History of Female Domination Magazines: 1900 - 1970
By Johnny J (with contributions from Elise Sutton)
Out of “Photo Bits” and some other magazine mergers like “Half Holiday” and “Modern Society”, there emerged “London Life”. “London Life” started in the late 1920’s, and continued through the beginning of World War II until the publication’s London office was bombed by the German Luftwaffe in 1941, when 10,000 pounds worth of machinery, and all the files, were destroyed.
“‘London Life” was really the beginning of what we would classify as a Fetish magazine with occasional FemDom content. “London Life” appeared weekly as a 'glamour' magazine; and through changing fashions always had showgirls or 'bathing belles' on its covers and similar frivolities in its pages. However, its contents combined a consistent and respectable variety of topical chat, theatrical and film news and some titillating articles. The readers' letters section grew steadily, seemingly particularly stimulated by the racier elements of some of the articles and stories.
To trace the genealogy of the FemDom magazine, we could go as far back as the late 1800’s. There were various fetish and FemDom photos and artwork that made its way into European erotica in the late 1800’s. For the purpose of this Predominant feature, I will begin our journey in the 1900’s.
“Photo Bits” was published from 1898 to 1916. Its look was distinctively Victorian and although it was not a fetish magazine per se, there were columns and features that were attuned to what “Photo Bits” referred to as the ‘bizarre world’. Columns such as ‘The Amorist’ and ‘The Cosmopolite’ discussed kinky subjects. Recurring topics were tight lacing corsets, high heel shoe fetishism, female domination, flagellation and petticoat punishment of males by women.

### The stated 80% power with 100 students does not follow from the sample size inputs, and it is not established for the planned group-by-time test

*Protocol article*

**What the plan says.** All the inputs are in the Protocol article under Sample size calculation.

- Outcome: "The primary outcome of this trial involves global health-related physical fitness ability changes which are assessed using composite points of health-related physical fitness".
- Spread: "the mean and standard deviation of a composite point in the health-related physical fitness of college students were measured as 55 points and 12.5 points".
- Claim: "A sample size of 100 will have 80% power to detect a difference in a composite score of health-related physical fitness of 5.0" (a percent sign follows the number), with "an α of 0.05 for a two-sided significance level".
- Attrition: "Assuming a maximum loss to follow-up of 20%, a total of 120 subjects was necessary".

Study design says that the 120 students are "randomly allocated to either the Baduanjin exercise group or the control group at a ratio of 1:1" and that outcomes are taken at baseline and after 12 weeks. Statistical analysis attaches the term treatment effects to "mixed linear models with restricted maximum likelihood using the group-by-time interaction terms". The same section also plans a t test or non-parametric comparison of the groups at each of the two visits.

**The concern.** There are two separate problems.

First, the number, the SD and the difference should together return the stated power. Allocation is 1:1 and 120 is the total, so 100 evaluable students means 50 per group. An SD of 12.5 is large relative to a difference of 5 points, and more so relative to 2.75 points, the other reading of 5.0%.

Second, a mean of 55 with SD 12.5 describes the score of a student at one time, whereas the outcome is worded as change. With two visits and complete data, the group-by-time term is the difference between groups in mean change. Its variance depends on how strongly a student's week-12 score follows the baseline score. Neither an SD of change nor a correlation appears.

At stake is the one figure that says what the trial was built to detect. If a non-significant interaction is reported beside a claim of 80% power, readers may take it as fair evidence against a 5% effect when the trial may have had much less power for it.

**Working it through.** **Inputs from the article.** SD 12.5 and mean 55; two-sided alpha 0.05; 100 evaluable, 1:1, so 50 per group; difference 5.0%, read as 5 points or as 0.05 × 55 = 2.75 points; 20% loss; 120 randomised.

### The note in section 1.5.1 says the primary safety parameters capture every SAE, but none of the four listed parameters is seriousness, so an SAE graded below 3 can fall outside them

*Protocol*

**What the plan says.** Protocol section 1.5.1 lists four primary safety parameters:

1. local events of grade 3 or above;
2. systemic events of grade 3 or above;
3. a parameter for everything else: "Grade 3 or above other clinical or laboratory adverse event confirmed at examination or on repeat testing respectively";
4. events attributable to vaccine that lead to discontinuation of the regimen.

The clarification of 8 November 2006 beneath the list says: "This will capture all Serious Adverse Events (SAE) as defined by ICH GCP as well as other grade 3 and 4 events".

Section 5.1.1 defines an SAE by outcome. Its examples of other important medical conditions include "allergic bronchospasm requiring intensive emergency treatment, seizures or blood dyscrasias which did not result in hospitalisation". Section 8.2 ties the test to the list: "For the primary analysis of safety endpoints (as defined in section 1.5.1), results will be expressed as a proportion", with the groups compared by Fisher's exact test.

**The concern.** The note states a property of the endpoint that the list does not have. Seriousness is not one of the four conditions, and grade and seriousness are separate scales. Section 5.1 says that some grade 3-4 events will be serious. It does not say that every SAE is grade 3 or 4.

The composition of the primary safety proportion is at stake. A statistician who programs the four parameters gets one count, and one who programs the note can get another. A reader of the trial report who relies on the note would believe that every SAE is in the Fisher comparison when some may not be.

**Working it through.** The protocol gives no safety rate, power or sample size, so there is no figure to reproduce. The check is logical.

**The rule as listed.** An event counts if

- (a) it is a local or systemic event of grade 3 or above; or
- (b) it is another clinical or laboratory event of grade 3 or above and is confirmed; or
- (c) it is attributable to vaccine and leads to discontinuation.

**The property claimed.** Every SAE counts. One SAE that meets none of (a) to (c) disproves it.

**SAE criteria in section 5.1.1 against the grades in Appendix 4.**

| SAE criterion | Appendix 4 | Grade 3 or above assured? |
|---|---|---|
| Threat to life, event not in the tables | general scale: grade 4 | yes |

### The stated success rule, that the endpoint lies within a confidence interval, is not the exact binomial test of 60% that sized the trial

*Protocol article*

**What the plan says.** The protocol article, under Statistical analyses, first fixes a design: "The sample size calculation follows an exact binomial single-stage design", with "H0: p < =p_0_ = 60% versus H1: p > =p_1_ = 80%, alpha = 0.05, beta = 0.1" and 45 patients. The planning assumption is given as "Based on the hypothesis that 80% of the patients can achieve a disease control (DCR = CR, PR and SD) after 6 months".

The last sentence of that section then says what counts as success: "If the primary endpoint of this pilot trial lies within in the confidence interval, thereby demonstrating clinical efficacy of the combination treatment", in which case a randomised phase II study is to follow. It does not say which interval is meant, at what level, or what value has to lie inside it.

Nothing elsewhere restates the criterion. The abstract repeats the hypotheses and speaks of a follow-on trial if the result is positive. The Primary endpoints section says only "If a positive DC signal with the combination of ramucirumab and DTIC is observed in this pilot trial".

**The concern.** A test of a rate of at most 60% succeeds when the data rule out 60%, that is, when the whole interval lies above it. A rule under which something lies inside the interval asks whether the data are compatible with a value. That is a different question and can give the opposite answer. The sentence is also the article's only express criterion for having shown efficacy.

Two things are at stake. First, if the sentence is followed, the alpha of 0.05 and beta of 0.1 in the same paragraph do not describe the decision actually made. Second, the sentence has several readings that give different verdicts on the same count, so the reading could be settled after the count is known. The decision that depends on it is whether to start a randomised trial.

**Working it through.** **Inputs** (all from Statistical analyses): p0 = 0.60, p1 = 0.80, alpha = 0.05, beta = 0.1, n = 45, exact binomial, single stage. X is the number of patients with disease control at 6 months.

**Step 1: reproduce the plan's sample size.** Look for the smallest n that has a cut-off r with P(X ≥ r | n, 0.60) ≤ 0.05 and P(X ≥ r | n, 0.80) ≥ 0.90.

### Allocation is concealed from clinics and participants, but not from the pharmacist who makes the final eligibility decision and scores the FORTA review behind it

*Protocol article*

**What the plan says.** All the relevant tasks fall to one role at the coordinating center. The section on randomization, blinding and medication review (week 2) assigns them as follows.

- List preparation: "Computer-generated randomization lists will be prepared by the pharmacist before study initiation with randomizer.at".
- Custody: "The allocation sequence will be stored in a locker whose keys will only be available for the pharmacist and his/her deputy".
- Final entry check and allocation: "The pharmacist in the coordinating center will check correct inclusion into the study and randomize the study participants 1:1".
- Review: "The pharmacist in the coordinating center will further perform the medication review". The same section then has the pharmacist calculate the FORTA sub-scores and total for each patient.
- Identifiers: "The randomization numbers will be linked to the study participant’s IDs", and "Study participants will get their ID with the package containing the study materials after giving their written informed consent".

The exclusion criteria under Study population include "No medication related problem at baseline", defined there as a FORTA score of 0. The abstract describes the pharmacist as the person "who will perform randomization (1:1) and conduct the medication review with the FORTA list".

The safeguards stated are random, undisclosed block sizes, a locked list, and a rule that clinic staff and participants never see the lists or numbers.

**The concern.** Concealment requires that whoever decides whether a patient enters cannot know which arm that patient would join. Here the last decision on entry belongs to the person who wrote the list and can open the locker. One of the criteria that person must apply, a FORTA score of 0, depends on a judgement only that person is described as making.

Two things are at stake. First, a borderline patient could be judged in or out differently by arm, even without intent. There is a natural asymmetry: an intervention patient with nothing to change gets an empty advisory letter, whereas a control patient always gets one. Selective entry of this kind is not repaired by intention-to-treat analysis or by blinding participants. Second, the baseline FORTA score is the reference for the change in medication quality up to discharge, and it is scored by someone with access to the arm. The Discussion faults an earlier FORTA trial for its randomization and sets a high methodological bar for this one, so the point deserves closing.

Advertisements for costumes, fetish equipment and photos appeared throughout the magazine. It was Editorial policy at "London Life" not to reveal correspondents addresses. However, many of the advertisers did not have this policy and would give referrals that put interested parties in touch with each other.
It was through such a referral in the late 1930`s that John Coutts (later publisher of “Bizarre Magazine”), then living in Australia, made contact with members of the American subculture in New York. John Coutts entered the fetish network when he wanders into the MacNaught Shoe Store in Sydney, Australia. MacNaught was a producer of fetishistic high heeled shoes that contributed photographs and advertised in “London Life” Magazine.
Coutts was shown copies of London Life for the first time. Mr. W. of MacNaught placed Coutts in contact with a retired mariner in Sydney who sold high heeled shoes using the trade name and pseudonym of ‘Achilles’. Achilles was a seller of High heel shoes who regularly corresponded and advertised in “London Life”. Coutts visited Achilles and the two became friends. Achilles placed Coutts in contact with the American Social Circle surrounding Charles Guyette. Coutts moved to New York and changed his name to John Willie.
Coutts’ first published works appear in London Life magazine. Coutts also contributed to other Men’s Magazines such as “Flirt” and “Wink”.
During the 1920’s and 1930’s, there were a number of French publishers specializing in Fetish and Female Domination novels. The French influence to the FemDom magazine goes back to the "Yva Richard" Company. It began in France in 1913 and was the most prominent producers of SM and fetishistic paraphernalia during the 1930’s. Founded by husband and wife team of stylists, Nativa and Richard L. in 1917 when "Yva Richard" first advertised their products, their firm specialized in coutree, particularly “high-class” lingerie. In 1923, the product line expanded to include photographs and were used for advertisements and ephemera issued by the firm but also sold separately in the form of albums and photo sets. The model in Many "Yva Richards" photographs was Nativa herself, clad in costumes ranging from lingerie to bizarre fetish outfits in metal and leather.